HIV vaccines were a recurrent thread throughout the meeting, with a session dedicated to "Vaccines and Harnessing the Immune Response." Despite already having moved the goalpost for a successful vaccine forward 10 years, it will likely be moved yet another 10 years into the future. While there have been many setbacks and disappointments, a lot has also been learned. The central discussion concerned recent advances in broadly neutralizing antibody research by Gary Nabel, Dennis Burton, and Michel Nussenzweig. The trajectory seems to be looking at the kinds of antibodies people make in response to long term HIV infection. David Baltimore from the California Institute of Technology stated in his talk, "We need a vaccine, but we still don't have an open road in front of us."

Any discussion of ending AIDS must address prevention, and indeed the conference included a session on "Antiretrovirals for Primary and Secondary HIV Prevention." An examination of ending AIDS throuh global access to antiretrovirals was the focus of a talk by Wafaa El-Sadr from Columbia University. She spoke of the need for a roadmap for ART scale-up in diverse settings, emphasizing that "it is critical to achieving optimal outcomes for both people living with HIV and for prevention."

The "AIDS-free generation" sound-bite has been perceived as insulting by many people currently living with HIV. The organizers adeptly addressed the issue with a session on co-morbidities and aging, opened by long-time AIDS researcher Jay Levy from the University of California at San Francisco (UCSF), dedicated to the issues of people who have been living and surviving with HIV/AIDS for decades.

"By definition AIDS is a syndrome of complications associated with advanced immunodeficiency," stated Steve Deeks, also from UCSF. "If we can get everyone on [antiretroviral] therapy, then AIDS will essentially be gone." He stressed that understanding the links between HIV, ART, and aging will be critical to healthy and thriving older age in people with HIV. Community members allowed entry to the conference as press stressed the necessity of research into mental health issues, especially for long-term survivors.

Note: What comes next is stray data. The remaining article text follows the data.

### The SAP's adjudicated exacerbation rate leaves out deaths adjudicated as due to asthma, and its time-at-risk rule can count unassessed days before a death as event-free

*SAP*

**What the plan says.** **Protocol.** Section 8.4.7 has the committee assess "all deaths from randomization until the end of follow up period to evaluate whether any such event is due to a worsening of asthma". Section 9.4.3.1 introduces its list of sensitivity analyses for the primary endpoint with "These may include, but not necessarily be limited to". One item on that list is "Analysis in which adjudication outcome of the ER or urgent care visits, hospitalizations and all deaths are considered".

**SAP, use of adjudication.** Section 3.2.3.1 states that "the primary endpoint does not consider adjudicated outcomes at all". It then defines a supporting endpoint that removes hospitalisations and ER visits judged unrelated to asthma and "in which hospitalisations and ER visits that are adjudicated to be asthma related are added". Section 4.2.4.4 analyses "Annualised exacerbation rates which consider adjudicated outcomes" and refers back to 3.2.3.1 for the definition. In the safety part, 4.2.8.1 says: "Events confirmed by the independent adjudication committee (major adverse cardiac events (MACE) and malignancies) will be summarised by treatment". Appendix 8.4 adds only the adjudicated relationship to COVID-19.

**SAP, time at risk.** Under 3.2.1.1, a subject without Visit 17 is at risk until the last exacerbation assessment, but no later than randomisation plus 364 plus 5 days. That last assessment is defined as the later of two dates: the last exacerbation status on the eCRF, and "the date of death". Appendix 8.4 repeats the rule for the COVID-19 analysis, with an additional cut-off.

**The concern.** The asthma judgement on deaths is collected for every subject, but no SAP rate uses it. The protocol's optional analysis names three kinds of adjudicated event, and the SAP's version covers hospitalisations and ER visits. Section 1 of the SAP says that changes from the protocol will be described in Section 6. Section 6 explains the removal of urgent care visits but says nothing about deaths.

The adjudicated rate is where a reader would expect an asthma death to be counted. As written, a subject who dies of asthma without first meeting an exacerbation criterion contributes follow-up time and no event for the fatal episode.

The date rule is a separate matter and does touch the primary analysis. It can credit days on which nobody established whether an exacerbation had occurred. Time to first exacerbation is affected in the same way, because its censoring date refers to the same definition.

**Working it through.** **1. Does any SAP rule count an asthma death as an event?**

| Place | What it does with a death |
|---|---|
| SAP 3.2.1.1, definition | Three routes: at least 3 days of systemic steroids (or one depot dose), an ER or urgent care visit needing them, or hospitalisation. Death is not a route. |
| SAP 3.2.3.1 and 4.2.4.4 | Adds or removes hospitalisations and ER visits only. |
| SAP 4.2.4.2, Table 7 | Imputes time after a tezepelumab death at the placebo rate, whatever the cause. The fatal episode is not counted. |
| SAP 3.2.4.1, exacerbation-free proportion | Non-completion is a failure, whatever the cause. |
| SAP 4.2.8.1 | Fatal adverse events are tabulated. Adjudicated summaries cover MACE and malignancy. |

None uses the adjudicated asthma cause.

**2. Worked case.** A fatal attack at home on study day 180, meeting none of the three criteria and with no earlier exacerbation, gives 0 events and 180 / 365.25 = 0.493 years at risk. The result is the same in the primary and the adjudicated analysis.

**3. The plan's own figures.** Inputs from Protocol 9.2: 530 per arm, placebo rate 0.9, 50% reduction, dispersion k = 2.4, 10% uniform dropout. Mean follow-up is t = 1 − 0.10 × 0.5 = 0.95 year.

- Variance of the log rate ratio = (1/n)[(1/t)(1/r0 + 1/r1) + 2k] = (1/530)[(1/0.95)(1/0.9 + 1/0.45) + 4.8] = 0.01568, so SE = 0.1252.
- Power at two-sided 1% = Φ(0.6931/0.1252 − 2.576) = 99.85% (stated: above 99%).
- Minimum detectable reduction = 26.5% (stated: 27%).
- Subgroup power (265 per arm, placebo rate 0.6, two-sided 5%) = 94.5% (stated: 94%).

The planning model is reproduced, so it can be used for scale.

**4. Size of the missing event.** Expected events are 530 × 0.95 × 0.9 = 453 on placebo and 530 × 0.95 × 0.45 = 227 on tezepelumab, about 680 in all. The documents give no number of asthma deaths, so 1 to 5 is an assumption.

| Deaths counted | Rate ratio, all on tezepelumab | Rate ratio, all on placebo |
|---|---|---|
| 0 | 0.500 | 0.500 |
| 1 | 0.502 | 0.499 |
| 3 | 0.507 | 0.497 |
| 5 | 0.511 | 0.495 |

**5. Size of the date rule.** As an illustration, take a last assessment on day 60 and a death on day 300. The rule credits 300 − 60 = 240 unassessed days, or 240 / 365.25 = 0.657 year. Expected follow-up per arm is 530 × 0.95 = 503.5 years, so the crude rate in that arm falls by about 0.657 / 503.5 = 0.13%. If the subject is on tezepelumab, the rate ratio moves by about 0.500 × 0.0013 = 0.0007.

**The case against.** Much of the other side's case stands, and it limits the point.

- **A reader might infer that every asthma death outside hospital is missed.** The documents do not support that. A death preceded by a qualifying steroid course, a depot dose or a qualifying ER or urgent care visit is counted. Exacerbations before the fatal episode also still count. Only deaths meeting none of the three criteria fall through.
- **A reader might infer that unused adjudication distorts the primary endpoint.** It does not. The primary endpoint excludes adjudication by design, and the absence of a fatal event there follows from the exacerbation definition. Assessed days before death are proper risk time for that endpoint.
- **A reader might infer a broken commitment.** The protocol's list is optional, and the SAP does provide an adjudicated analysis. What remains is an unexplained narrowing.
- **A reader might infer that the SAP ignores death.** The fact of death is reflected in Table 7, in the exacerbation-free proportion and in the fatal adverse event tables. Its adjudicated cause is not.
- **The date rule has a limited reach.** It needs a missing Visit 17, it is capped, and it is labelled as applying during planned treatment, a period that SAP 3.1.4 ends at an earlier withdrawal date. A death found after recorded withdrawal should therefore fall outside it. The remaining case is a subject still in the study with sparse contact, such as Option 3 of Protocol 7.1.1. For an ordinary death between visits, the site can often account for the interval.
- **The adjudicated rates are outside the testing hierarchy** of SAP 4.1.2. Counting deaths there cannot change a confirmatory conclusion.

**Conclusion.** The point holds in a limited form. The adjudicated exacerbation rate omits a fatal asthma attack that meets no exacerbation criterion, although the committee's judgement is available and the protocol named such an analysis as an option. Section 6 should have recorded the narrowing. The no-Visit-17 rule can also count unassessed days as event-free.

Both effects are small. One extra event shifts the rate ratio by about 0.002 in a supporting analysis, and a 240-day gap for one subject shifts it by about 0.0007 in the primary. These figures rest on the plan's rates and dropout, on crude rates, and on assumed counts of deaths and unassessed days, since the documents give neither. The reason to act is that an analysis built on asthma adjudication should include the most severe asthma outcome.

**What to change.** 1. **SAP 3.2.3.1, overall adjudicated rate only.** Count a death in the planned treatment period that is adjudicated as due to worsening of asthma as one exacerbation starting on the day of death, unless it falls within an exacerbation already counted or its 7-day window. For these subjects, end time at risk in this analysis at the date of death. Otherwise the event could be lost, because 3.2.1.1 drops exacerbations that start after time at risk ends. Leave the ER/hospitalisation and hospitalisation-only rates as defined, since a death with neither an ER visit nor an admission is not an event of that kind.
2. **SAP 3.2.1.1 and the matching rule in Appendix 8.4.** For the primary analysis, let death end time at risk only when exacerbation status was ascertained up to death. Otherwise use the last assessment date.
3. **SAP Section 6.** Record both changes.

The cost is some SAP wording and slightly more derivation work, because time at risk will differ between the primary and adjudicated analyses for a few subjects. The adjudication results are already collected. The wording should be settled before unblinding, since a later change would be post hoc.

In a dinner keynote address, the "Berlin Patient," Timothy Brown, spoke to conference delegates about his experiences as the first known person to be cured of HIV. Paula Cannon, a stem cell researcher from the University of Southern California, said of his talk, "I have heard Tim speak several times now, but the simple power of his message remains just as strong as ever. We are lucky to have such a sincere, humble, and generous individual as an ambassador for this effort."

The meeting ended on a somewhat positive note with a panel discussion by several local and global leaders in the quest for an end to AIDS. Nobel Laureate Francoise Barre-Sinoussi spoke about the ongoing work of the International AIDS Society and the growing interest in finding a cure. "I'm here as a witness of 30 years of science and translational research," she exclaimed. "We need to continue the effort of working together if we want to make progress toward a cure."

David Evans, a community advisory board member for the Delaney AIDS Research Enterprise and Director of Research Advocacy at Project Inform, said of the conference, "A case was well made for the potential of cure research and what might be able to be achieved with HIV treatment as prevention. What was lacking, however, was both the science and advocacy on the role that people living with HIV can play as equal partners in ending the epidemic."

To that end, an interesting discussion will continue on the complexities and challenges the global community will need to address before an end to AIDS is ever achieved.



What Will it Take to Achieve an AIDS-free World? The Lancet/Cell Translational Medicine Conference on HIV Research. San Francisco. November 3-5, 2013.